CIR Lecture: Can India offer an alternative to secularism?
|When:||Mo 25-03-2013 16:00 - 17:45|
|Where:||room 253, Oude Boteringestraat 38|
Abstract by Dr. Jakob De Roover (Ghent)
Can India offer an alternative to secularism?
The liberal model of the secular state and religious toleration is being challenged across the globe. Generally, this crisis is blamed on retrograde forces that once again seek the unity of politics and religion: Hindu nationalism in India, political Islam in the Middle East, and Christian fundamentalism in the USA. Yet, flaws internal to liberal secularism have also come to the surface. Not only has this model failed to reproduce its European successes in Asia and Africa, even in Western Europe the modus vivendi that crystallized within its outlines is beginning to show cracks. Where could we look for alternatives?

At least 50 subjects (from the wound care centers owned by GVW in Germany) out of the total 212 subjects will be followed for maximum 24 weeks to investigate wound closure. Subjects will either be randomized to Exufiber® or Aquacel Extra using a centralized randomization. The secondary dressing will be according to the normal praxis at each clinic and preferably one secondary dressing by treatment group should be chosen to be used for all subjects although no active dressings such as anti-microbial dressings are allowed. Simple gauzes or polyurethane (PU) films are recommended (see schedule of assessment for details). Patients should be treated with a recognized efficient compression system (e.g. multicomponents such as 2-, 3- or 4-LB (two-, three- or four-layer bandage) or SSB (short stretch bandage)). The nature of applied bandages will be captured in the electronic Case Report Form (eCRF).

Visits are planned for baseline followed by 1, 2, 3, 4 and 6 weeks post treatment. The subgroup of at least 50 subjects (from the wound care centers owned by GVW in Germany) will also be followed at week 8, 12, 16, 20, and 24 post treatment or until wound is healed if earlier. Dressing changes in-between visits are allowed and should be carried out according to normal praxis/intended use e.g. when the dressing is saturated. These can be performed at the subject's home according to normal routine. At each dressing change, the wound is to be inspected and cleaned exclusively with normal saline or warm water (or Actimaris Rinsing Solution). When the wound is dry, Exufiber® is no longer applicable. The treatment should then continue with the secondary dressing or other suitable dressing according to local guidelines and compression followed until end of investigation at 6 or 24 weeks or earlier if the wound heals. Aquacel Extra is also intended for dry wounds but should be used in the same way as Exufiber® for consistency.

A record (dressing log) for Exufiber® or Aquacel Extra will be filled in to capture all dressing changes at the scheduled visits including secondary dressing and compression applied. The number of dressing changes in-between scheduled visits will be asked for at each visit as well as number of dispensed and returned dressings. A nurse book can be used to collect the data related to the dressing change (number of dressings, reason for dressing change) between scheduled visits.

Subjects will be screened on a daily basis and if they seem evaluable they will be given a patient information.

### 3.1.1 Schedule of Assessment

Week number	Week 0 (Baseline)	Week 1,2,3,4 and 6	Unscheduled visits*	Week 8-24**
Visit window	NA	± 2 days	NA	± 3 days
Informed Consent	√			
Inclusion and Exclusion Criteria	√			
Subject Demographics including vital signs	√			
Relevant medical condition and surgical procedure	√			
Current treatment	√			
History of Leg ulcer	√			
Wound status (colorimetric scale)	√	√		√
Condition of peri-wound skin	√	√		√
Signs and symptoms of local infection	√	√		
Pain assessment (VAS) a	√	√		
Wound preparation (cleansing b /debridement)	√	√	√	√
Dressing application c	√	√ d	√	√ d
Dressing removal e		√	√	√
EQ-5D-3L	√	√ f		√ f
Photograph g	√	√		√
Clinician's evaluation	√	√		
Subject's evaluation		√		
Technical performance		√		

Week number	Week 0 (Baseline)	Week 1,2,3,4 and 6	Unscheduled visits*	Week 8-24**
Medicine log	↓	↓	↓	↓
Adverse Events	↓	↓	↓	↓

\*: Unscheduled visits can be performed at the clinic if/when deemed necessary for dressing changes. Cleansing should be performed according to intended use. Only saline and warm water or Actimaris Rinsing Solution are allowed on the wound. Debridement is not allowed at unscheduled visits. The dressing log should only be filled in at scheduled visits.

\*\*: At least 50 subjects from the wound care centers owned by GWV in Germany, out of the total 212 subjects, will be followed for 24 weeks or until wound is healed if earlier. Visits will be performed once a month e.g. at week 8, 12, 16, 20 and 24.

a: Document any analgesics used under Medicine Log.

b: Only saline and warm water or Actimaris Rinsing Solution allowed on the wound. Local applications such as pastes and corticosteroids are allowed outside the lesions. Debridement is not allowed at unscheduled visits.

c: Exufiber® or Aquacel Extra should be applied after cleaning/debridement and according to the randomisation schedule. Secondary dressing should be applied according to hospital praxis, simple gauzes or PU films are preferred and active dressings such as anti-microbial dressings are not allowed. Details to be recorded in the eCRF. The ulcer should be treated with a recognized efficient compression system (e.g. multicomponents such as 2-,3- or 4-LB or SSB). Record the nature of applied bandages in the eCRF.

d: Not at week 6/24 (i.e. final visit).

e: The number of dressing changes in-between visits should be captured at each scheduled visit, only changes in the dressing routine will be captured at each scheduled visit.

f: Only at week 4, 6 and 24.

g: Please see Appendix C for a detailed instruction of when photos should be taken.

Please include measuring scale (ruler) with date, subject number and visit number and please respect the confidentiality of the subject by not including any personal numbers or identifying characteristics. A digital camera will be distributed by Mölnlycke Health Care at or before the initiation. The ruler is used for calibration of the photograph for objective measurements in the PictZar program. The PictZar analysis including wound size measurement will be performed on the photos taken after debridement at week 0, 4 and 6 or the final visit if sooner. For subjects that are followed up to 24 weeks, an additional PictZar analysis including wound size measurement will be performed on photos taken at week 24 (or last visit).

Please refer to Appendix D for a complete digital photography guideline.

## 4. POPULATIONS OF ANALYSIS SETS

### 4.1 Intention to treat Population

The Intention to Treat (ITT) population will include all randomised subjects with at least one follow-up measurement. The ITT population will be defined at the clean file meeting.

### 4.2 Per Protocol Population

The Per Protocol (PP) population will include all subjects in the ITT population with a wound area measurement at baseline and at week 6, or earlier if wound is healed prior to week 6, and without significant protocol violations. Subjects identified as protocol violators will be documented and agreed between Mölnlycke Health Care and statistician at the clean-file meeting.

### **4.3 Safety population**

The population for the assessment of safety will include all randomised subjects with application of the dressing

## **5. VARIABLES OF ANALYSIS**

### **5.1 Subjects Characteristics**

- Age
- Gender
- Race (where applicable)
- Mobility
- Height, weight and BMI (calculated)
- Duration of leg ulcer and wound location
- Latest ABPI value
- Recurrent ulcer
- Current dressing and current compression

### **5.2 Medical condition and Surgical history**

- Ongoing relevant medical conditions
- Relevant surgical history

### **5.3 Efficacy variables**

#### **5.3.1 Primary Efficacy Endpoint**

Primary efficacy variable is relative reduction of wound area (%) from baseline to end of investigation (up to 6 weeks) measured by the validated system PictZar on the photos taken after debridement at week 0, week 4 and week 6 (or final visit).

India is known as a country of tremendous diversity. A large variety of Hindu, Buddhist, Jain, and Sikh communities have lived side by side with Zoroastrian Parsis and different kinds of Jews, Christians, and Muslims for more than a millennium. Over the years, there were occasional conflicts between groups, more systematic clashes at times, and even decades of repression of some traditions. Nevertheless, we should note the following minimal fact: Indian society never disintegrated in spite of this diversity. Therefore, it must have known successful practices, heuristics, and mechanisms of co-existence between groups. Could we not find an alternative to liberal secularism here? Once this question is raised, common objections also appear: “Indian society may be tolerant of different beliefs, but it is socially intolerant because of the caste system.” “The story of Indian tolerance is nothing but romantic revivalism and political propaganda.” “What about Hindu-Muslim violence?” It seems impossible to think of a nonwestern culture like India as a potential resource for alternatives to the political models of the West. In contrast, western political ideas and institutions have always been seen as alternatives for other cultures. My talk will examine this asymmetry of cultures and the obstacles that prevent us from finding alternatives to liberal secularism.